Saturday Nov 24th dawned clear and calm and we were soon heading out by water taxi across the glassy waters of the Queen Charlotte Sound, bound for Ship’s Cove. Once off the boat, Ship’s Cove has one exit – a 240 metre ascent, which is rarely ever ridden successfully as the average gradient is 1:3. Most of us walked the tough bits, and so 20 minutes later we summitted to spectacular views over the Queen Charlotte Sound. After a brief stop we tackled a pretty hairy descent back to sea-level, made more treacherous by DOC’s decision to “improve” the trail by loading it with gravel…. Much mayhem ensued with tails of people sliding into the banks or off the edge into the bush. I’d fitted new carbon-ceramic brake pads the day before and they were literally smoking half-way down…..

After a gentle climb back to 200-odd metres we then had another screaming descent into Furneaux Lodge. Quick recovery stop and then a 90-minute trek along the coastline with fabulous, technical singletrack to contend with. The water taxi collected us from Punga Lodge and we transferred back across Endeavour Bay for a night of tall tales and carousing at Furneaux.

Continue reading Guest Poster – Queen Charlotte Ride

And as if by magic…

Voodoo Wanga, originally uploaded by Alex Leigh.

… the bike frame appeared. Well not actually appeared as Teleporting is still a young science. But an almost unheralded advantage of silly one geared bikes is how quick they are to build. I accept this doesn’t make up for their many disadvantages, but work with me here.

90 minutes from bare metal to beer medal. This included Helicopter tape that didn’t stick and a three bike brake bodge after some otherwise lovely 2nd hand stoppers were missing in action. Or possibly Acton from where they were sent.

Even a brief ride – in the pitch black that is wintry mid afternoon – revealed a frisky persona mated to a Tigger like springiness. Whereas the Love/Hate felt solid and all a bit GRRRRR, the Voodoo is all skippy and fleet of wheel. It’s light too 🙂 Still after the love/hate, fitting casters to the barn and pushing that would probably qualify for such a description.

Obviously, my level of riding skill transcends geometry, frame material and component choice. But now I can be rubbish in a fetching shade of red.

Downsides? Apart from missing 26 gears? The disc hose flays around the top tube as an angry python, for which a superglue solution awaits. And worryingly, the full complement of brackets, flanges and associated paraphernalia for full gear transformation are all present.

Which means conversion to a proper bicycle is possible come trails above the water table. Let’s not go there eh? Not while I’m still clinging onto this sacrificial testicle.

Wang! A…

Wang! A, originally uploaded by Alex Leigh.

.. noise heard as the slapping of the prudence ruler connects with the face of the monetary blind. The complexity of a chain of correlated transactions involving frames owned but not bought, a road train of wheels and sufficient brakes to stop the world, cannot be easily explained.

All I am prepared to say – until the lawyer from the Enron trial comes on shift – is that this financially neutral covenant dovetails perfectly with a bicycle purchasing policy that is far too clever for mere mortals to understand.

Including me. Although my head is still spinning from removing the three ride new* singlespeed freewheel from its threaded prison. Great design in that it affixes itself ever more firmly to the wheel every time your turn the pedal. Making it an absolutely bugger to remove – honestly it’d be quicker to wait the few millennia for the surrounding components to rust away.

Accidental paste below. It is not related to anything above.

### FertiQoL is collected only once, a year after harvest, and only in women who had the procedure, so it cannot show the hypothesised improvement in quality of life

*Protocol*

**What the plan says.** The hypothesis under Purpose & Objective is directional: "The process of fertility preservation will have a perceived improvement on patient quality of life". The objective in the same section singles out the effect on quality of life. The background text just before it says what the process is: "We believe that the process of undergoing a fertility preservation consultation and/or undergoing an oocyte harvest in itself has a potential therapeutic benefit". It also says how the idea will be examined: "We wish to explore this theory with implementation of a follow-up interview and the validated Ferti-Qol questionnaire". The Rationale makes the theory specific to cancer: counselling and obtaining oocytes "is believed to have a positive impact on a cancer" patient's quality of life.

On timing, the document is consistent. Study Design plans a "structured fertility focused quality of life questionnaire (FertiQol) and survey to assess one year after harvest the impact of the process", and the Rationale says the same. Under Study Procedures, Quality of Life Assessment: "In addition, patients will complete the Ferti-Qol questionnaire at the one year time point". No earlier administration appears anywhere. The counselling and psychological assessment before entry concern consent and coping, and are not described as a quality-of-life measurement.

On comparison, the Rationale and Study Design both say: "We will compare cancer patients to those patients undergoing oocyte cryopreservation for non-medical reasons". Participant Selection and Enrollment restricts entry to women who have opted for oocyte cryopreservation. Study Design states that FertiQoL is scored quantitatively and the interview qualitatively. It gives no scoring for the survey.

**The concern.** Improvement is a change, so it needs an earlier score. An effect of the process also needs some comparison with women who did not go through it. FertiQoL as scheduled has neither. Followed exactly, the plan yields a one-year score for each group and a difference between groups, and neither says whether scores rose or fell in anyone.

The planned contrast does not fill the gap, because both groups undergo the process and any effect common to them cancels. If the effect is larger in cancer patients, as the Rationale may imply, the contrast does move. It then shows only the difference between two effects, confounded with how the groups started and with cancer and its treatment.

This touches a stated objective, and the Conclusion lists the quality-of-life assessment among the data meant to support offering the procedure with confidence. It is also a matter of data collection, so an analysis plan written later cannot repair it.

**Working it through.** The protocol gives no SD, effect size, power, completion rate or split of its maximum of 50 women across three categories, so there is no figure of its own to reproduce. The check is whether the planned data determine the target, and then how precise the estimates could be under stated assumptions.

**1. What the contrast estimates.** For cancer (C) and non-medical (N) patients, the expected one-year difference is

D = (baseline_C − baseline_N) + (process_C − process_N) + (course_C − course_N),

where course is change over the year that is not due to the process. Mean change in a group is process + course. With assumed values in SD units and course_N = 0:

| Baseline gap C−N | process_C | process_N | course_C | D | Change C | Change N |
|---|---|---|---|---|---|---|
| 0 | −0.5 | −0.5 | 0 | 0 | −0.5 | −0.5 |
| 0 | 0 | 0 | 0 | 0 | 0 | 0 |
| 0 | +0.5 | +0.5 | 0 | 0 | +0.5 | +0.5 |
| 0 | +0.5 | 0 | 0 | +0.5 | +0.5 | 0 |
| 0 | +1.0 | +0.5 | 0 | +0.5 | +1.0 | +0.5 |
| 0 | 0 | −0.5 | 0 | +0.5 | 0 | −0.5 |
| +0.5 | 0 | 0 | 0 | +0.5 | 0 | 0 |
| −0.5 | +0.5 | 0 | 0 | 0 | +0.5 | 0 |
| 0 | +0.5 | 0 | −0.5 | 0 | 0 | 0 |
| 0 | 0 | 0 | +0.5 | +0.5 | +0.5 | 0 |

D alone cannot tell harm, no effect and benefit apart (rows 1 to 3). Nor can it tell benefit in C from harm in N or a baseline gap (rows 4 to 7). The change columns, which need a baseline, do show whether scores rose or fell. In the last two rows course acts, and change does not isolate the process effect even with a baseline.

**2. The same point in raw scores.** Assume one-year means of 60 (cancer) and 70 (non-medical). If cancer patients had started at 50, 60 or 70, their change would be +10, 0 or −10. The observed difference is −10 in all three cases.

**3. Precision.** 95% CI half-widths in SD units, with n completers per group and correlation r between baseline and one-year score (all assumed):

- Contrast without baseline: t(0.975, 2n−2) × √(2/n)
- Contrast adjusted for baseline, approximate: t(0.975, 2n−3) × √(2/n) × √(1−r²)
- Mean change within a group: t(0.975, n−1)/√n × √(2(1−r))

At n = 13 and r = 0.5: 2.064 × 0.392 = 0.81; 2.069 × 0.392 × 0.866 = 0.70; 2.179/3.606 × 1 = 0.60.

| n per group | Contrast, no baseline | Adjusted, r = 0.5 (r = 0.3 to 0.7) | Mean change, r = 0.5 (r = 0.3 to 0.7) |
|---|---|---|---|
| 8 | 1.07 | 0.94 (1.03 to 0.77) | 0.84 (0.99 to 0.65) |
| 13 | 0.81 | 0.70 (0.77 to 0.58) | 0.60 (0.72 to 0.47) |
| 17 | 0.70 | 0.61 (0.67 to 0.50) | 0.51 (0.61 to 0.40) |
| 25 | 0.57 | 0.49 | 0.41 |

I’ve never seen the vice flex before, as I hauled on the wheel in the manner of a hairpin facing bus driver before the advent of power steering. And when the workbench began to twitch, so did I with the world rapidly slipping from focus.

First rule of committed physical tasks – remember to breathe. Second rule, consider the effect of potential energy as – with a satisfying ‘paaatang‘ – the sprocket is freed with a final violent wrench. I found myself turning perfect circles in an increasing ripple of perambulation.

My ‘Dancing with the Wheels’ foxtrot came to a painful end as the radius of my spin intersected with a spikey workstand. Didn’t stop me performing a little encore running around the barn – freewheel held aloft – chanting “got you, you little bastard, who’s the daddy now?

I am now faced with a choice. Stalk Ernie the Postie on Friday and rush the build knowing I’ll probably need to remove/sell/rehome about half the components or wait and do the job properly. Oh yeah, fridge some beers and set the grinder to stun, we’re going in.

In almost related news, we’re having a frank and open discussion around sizes of things. Carol wants me to have a smaller one that’s easier for her to manoeuvre, while I’m keen on something both longer, wider and with a bit more grunt.

Once I accept that Camper Vans for driving around New Zealand are not scaled up mountain bikes, I’m sure we’ll come round to her way of thinking.

* It’s important to distinguish between “old and worn out” and “new and knackered” because the former adheres to some quality standards whereas the latter satisfies the modern law of cheap, shit, useless; pick 3.


Moto Parker, originally uploaded by Alex Leigh.

The earth may have turned seven times but not much has changed. Another idiotic charge into waterworld, another joust with tractionless roots, hub deep mud and all-body immersing puddles. Still stupid, still fantastic but it got me thinking about how we slice time.

Before global warming, we had 1976. No rain for approximately ever, creepy spires steepling skywards through a glassy Ladybower reservoir, baked earth, parched vegetation and – if you are 9 years old – just bloody fantastic. That summer never seemed to end; oh you sort of knew that at some far future point, a return to school awaited. But you didn’t care because every day was a voyage of discovery, finding stuff, making stuff, learning stuff, bonding friendships. And it felt like it would go on for ever.